Universities return to aptitude exams to keep Arabs out

From the www.monabaker.com archive (legacy material)

Relly Sa'ar | Ha'aretz | 27 November 2003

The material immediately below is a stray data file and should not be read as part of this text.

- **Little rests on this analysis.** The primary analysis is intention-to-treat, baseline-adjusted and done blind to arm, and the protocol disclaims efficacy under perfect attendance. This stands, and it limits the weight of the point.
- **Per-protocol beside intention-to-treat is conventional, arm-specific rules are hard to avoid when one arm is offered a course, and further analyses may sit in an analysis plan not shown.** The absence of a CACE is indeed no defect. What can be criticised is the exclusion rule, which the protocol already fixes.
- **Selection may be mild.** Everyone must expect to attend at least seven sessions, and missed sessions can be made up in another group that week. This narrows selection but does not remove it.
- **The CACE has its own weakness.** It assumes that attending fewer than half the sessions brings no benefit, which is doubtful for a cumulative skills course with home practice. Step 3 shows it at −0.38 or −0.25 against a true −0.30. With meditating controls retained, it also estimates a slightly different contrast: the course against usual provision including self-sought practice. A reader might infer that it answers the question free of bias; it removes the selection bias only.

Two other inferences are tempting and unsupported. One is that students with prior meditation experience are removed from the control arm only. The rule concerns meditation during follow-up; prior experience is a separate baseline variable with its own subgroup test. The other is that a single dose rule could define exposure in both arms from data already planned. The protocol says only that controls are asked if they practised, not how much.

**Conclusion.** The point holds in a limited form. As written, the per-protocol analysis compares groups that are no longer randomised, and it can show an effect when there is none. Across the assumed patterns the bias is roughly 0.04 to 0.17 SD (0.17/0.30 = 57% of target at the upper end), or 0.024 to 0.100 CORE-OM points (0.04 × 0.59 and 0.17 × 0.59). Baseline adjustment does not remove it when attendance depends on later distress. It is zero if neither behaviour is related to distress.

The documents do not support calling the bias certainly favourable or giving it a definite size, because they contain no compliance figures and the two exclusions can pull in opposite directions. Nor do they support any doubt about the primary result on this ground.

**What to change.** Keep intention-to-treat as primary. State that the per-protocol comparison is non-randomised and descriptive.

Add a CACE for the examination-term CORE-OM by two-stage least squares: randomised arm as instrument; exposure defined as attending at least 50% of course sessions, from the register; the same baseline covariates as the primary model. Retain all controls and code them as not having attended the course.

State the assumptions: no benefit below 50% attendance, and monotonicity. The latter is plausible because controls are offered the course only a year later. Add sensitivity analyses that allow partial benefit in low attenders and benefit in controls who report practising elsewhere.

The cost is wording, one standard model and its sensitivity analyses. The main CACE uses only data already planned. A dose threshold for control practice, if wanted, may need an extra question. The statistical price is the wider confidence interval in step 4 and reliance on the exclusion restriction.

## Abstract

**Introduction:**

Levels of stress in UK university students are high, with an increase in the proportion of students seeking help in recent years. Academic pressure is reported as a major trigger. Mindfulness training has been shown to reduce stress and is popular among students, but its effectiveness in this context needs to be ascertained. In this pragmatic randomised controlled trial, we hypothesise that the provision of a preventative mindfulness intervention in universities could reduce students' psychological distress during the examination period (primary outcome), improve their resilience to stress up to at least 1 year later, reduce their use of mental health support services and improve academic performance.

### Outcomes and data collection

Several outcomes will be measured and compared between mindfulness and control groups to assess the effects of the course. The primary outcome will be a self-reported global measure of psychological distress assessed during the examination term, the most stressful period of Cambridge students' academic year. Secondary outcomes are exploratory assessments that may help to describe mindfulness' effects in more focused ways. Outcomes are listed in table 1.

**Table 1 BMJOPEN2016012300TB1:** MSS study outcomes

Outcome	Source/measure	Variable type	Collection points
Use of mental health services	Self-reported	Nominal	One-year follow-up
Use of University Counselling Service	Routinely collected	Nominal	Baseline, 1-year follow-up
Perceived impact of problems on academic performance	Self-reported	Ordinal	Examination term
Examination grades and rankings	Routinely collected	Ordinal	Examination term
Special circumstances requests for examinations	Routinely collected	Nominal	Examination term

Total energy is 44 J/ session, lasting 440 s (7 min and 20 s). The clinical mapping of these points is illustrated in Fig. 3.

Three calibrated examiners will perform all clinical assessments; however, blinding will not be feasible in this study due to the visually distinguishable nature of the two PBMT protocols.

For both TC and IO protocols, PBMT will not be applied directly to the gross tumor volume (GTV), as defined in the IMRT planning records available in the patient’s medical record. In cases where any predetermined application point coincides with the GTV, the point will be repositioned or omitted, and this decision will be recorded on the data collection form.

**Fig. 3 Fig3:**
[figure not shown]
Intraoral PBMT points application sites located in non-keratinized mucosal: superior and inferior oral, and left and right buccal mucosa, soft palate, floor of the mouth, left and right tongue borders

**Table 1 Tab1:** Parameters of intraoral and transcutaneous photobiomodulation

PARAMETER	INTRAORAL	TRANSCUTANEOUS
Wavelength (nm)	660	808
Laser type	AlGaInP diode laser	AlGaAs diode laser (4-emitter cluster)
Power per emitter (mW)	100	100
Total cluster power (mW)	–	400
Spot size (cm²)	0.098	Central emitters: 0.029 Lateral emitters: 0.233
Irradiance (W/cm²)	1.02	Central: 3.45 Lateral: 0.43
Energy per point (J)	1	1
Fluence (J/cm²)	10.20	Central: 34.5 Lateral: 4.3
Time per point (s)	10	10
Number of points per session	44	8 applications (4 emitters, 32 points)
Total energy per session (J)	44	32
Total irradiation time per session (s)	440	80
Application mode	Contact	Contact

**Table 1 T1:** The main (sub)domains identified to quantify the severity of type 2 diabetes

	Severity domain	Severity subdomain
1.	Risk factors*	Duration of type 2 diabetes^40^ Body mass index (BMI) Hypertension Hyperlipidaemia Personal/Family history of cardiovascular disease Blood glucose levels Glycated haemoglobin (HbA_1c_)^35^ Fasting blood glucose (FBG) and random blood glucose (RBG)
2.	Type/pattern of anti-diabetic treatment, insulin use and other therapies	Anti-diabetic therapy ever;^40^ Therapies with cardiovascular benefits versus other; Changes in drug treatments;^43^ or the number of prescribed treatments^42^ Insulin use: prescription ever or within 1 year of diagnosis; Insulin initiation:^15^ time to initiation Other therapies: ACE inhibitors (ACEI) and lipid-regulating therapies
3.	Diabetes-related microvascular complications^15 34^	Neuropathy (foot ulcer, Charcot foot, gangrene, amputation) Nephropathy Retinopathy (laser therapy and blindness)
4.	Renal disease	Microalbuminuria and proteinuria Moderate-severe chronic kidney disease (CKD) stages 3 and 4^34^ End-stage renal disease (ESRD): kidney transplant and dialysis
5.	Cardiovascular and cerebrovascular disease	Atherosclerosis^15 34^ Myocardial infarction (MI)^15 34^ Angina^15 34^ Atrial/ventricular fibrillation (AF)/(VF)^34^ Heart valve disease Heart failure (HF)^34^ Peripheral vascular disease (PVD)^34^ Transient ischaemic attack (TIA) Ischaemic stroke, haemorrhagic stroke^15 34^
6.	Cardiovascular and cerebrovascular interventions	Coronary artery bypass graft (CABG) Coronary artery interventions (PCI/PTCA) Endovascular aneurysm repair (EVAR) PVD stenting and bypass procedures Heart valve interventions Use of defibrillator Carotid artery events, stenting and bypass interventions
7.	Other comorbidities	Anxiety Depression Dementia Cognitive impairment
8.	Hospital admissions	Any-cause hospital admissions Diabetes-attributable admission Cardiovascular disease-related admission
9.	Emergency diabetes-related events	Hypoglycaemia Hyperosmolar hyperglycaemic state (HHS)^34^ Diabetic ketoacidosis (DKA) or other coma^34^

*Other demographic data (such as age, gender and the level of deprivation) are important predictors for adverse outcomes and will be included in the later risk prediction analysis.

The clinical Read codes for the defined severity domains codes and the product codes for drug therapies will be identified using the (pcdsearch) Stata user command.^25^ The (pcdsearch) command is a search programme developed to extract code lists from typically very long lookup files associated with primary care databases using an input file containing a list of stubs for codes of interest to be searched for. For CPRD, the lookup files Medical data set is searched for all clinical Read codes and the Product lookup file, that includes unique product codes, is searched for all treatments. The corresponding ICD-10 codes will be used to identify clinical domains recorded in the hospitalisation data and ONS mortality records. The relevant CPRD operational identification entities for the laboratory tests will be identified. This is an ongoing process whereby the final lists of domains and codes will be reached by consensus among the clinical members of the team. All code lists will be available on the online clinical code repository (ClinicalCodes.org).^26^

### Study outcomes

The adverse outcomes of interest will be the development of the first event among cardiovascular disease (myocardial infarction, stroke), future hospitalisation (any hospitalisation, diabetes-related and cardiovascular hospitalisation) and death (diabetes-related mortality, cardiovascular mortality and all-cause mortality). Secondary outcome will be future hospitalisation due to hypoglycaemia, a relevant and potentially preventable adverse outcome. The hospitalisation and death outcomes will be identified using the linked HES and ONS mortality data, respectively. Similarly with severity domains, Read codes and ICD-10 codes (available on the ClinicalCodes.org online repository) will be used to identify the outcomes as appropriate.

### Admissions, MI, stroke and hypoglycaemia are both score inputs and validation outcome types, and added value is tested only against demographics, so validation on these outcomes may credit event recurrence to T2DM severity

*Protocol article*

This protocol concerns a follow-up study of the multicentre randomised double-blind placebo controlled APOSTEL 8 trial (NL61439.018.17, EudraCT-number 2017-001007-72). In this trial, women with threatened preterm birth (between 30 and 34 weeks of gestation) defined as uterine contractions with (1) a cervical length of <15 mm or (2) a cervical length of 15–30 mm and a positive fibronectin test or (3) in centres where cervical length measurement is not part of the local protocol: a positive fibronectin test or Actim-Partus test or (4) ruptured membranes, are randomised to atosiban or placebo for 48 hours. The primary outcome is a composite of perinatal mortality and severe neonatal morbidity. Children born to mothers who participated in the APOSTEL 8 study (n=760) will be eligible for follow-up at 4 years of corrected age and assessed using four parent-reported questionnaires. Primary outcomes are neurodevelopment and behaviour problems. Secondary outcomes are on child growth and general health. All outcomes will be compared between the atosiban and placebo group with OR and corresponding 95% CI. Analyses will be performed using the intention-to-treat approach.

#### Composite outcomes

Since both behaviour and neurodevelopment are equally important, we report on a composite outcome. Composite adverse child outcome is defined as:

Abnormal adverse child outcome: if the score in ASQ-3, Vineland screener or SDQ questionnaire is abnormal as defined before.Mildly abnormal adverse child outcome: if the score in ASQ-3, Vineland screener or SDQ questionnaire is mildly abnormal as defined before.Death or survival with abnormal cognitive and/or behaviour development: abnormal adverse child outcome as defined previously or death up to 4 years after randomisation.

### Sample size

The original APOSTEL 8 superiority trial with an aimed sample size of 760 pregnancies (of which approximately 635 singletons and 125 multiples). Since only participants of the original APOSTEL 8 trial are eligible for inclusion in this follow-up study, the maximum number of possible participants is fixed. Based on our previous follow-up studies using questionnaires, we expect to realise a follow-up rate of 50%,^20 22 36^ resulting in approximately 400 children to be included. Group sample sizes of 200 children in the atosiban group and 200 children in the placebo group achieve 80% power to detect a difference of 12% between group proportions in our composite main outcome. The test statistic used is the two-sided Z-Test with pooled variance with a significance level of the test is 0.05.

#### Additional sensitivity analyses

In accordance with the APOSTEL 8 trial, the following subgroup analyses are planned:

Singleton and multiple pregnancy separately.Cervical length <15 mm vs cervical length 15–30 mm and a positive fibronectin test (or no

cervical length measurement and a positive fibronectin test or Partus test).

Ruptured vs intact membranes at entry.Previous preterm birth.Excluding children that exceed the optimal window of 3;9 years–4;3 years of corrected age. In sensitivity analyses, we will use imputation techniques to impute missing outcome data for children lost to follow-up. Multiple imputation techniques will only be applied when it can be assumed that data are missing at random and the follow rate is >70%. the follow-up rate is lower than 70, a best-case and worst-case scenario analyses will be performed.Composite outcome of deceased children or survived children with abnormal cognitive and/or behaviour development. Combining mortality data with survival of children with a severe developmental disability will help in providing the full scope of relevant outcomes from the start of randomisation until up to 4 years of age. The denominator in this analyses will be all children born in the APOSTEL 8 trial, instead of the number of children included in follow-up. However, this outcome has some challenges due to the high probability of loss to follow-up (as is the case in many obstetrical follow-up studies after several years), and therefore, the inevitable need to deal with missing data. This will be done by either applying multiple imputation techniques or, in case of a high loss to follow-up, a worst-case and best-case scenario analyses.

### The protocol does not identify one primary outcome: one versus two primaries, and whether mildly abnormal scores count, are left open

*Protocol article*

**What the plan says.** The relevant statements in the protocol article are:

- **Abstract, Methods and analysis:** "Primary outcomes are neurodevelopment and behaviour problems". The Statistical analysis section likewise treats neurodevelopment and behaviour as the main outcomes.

There's no politically correct spin to put on it, and the facts speak for themselves: As soon as Israel's top university administrators noticed that the big winners from admissions policy changes were not Jewish youngsters from low-income towns, but rather Arabs, they reverted back to the old admissions system. This year, the universities instituted a policy change - the abandonment of psychometric aptitude tests as a requirement for admissions. However, once university officials realized that the main beneficiaries were Arabs, they decided to reinstate the exams. During the upcoming academic year, university admission candidates will be judged according to the old system, which is based on a combination of high school matriculation exam results and the psychometric tests. By reinstating the old system, the universities apparently intend to guard against high enrollments of Arab students in selected departments. One of the country's universities studied the results of this year's new admissions policies - candidates had to submit their results from various high school matriculation exams rather than take the aptitude tests. However, the university discovered that the new admissions system benefits Arab candidates. For example, the percentage of Arab students who were supposed to be accepted to the university's faculty of dental medicine under the new system was 52 percent; in the previous academic year, when psychometric results were part of the admissions policy, Arab students comprised just 29 percent of the first-year class. The same held true for the university's occupational therapy department: under the new admissions system, 56 percent of first-year students were to be Arabs; under last year's old admissions system, the figure was 19 percent. To prevent a heavy influx of Arab students in fields such as dental medicine and occupational therapy, the university instituted what one department head described as "revisions" in its admissions policy. "We set the [minimum] entry age for studies at 20, instead of 18, and we also gave added weight to personal interviews with candidates," the department head said in describing the "revisions." The Arab candidates do not serve in the Israel Defense Forces, so the previous minimum entry age, 18, worked to their advantage, while increasing the importance of personal interviews worked to the disadvantage of Arab candidates, partly because the interviews are not conducted in their native language. As a result, the "revisions" helped the university departments maintain the same Jewish-Arab demographics that had been obtained in previous years. The universities did little yesterday to conceal the fact that admissions policies are being altered to benefit Jewish candidates. "Admissions policies based on [high school] grades do not make studies more accessible to [Jewish] students from the periphery. The opposite is true," declared the committee of university heads. In its statement, the committee was careful not to use the words "Jews" and "Arabs," but its intention was clear. In a euphemistic idiom, it wrote: "since the number of places available in university enrollment has not risen, the acceptance of one population [that is, the Arab students, R.S.] nudges out another population [Jews, R.S.]" Based on cold statistics, it remains unclear how this year's new admissions policy, which took into account matriculation exam results, unwittingly instituted an affirmative action program for Arab youth. For years, the Arab secondary school system has notched poor matriculation exam results due to chronic discrimination in budget fund allocations. Two weeks ago, the heads of the universities worked out an arrangement with Education Minister Limor Livnat and Knesset Education and Culture Committee Chairman MK Ilan Shalgi (Shinui) whereby the system of considering matriculation exam results in lieu of psychometric exams is to be "suspended for one year" rather than be scrapped permanently. At the end of the current academic year, the universities are to submit to the Knesset committee empirical research studies that address the correlation between academic performance in higher education and psychometric exam or matriculation test success. Since the universities vehemently opposed adoption of the system used this year and claimed that psychometric exam results are the most reliable indicator of success in higher education settings, it can be expected that the research will point to the need for reinstating the psychometric tests as an important factor in admissions decisions.